Piano

Piano

Phamie Gow studied with concert pianist and composer, Ronald Stevenson before completing a degree at the Royal Scottish Academy of Music and Drama (RSAMD) in Glasgow, Scotland. Stevenson, friend of Schostokovich and expert on Busoni was crucial to the development of Gow as a pianist and composer.

 

Phamie Gow’s love of nature, her interests in poetry, art and the visual world around her, an appreciation of the lyrical and poetic, her sense of history and place, all thread through her work. Compositions can be simple yet profound, possess both dignity and innocence, show strength and fragility but are always melodic and memorable. Gow creates atmospheres and paints pictures in your mind and has variously been described as conveying ‘an atmospheric balance between spontaneous feeling and stately gravitas; music which is ‘haunting’ and ‘a clearly defined musical palette that’s intelligently and sparingly used’.

 

While still a student Phamie performed in a solo concert in the Main Auditorium of the Royal Concert Hall in Glasgow opening for the poet, Seamus Heaney. By the age of 19, she had released two albums, ‘Winged Spirit’ and ‘Lammermuir’ where her compositional skills came to the fore and she gained recognition as a composer comparable to Richard Rodney Bennet and Benjamin Britten, the comparison only emphasizing the maturity of her work. ‘Lammermuir’ was described as ‘an album of extraordinary beauty and grace’ by Robert Weir of Sing Out Corporation.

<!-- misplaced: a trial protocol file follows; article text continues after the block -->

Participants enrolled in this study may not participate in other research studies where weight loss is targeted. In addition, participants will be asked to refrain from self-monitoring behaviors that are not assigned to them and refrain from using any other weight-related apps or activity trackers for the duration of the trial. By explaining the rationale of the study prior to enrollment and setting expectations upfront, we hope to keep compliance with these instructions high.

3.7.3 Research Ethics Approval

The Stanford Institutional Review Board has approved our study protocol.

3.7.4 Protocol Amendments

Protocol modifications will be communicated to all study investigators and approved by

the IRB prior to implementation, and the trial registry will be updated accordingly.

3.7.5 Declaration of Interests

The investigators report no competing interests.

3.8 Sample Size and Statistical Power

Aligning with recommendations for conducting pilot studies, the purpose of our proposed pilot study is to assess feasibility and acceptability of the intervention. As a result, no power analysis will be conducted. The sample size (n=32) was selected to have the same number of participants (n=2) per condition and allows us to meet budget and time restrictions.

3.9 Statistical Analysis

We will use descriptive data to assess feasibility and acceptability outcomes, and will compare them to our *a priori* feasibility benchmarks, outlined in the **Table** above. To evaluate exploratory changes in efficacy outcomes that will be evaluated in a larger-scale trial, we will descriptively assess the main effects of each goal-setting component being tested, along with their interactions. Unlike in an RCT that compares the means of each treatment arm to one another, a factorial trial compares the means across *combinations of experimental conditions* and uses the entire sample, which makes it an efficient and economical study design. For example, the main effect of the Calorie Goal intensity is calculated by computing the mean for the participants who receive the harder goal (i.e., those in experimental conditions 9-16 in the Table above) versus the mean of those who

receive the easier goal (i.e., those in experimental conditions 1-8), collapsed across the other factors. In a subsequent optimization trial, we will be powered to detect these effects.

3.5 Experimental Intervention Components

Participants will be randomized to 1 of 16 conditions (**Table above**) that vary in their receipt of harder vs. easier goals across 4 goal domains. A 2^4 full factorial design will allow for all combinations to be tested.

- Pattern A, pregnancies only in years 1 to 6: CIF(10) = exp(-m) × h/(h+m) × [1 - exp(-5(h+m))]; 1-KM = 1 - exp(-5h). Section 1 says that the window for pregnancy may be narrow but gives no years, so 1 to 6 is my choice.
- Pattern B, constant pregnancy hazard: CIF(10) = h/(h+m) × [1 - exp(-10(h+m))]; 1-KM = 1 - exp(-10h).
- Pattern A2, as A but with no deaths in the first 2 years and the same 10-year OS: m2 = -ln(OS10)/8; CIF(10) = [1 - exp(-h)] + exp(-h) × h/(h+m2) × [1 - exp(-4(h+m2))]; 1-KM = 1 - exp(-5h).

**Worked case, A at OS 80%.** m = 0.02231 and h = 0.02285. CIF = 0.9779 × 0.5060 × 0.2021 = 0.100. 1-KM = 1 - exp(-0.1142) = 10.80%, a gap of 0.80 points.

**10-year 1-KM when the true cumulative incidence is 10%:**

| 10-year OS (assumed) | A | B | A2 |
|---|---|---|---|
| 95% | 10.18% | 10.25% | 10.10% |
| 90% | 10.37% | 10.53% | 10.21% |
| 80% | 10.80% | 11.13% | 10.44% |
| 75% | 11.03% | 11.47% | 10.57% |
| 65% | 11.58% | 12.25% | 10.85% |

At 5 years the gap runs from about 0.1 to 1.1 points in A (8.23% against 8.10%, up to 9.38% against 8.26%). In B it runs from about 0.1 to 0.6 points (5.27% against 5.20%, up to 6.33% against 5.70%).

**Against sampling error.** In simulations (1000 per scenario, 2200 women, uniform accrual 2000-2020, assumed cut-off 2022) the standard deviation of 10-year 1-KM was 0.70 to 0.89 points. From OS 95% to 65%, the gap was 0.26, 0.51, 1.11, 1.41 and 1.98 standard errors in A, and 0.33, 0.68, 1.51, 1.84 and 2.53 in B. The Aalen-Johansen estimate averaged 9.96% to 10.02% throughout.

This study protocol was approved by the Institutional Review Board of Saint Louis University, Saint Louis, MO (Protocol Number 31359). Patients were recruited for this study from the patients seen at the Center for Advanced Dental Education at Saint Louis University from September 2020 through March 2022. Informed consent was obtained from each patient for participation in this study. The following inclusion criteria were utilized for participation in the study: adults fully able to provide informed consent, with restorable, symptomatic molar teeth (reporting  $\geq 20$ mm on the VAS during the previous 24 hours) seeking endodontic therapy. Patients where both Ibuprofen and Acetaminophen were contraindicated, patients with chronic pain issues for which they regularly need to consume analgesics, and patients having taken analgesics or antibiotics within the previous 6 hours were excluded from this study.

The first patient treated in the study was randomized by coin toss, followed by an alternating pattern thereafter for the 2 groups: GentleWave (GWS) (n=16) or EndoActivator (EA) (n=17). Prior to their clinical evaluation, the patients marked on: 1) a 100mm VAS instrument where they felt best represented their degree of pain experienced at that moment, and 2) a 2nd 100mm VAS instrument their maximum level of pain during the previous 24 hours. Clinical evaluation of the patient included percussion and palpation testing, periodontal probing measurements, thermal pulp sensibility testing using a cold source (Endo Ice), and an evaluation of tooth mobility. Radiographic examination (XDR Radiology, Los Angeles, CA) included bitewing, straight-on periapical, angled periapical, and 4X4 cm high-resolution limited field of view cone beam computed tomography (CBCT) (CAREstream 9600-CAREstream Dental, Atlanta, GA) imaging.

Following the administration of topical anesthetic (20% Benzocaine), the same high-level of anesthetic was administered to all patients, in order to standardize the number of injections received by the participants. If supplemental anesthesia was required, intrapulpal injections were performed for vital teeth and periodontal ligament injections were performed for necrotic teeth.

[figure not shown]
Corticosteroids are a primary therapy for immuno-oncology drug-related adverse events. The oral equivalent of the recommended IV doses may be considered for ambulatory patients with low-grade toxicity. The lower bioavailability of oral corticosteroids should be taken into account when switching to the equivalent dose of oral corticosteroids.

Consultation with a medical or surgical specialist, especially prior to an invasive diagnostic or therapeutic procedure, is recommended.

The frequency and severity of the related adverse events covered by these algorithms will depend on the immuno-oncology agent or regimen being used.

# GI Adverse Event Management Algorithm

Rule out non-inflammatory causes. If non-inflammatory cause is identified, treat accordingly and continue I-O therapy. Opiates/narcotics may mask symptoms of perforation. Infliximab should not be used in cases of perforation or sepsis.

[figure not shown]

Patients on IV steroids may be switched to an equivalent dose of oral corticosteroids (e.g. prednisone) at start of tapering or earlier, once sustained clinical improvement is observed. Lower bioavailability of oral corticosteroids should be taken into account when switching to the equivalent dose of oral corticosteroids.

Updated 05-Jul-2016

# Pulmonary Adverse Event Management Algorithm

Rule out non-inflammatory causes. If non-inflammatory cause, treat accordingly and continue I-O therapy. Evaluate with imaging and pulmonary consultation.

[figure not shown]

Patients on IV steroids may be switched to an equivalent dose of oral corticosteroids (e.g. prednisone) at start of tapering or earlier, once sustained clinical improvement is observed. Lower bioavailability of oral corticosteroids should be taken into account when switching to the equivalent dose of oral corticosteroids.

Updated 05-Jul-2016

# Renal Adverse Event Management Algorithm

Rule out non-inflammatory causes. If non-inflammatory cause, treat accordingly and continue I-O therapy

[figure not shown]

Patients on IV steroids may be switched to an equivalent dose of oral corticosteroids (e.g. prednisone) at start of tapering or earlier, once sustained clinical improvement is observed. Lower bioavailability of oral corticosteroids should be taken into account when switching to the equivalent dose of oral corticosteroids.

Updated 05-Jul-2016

‘Lammermuir’ (2000) and her first solo piano album ‘Moments of Time’ (2008) were both featured on Radio 3 Late Junction. Tracks from Moments of Time receive regular airplay on Classic FM who described her as being ‘ a definite rising British star’.  Her composition ‘War Song’ was chosen for release by Universal UK Classic FM Smooth Classics – The Ultimate Collection and was subsequently chosen for the Decca Universal album, Ultimate Piano. Her latest solo piano album Road of the Loving Heart is Phamie’s latest cd under Wildfire Records and Publishing. Philip Glass described it as ‘spontaneous and well crafted – a winning combination, and full of melody and surprise’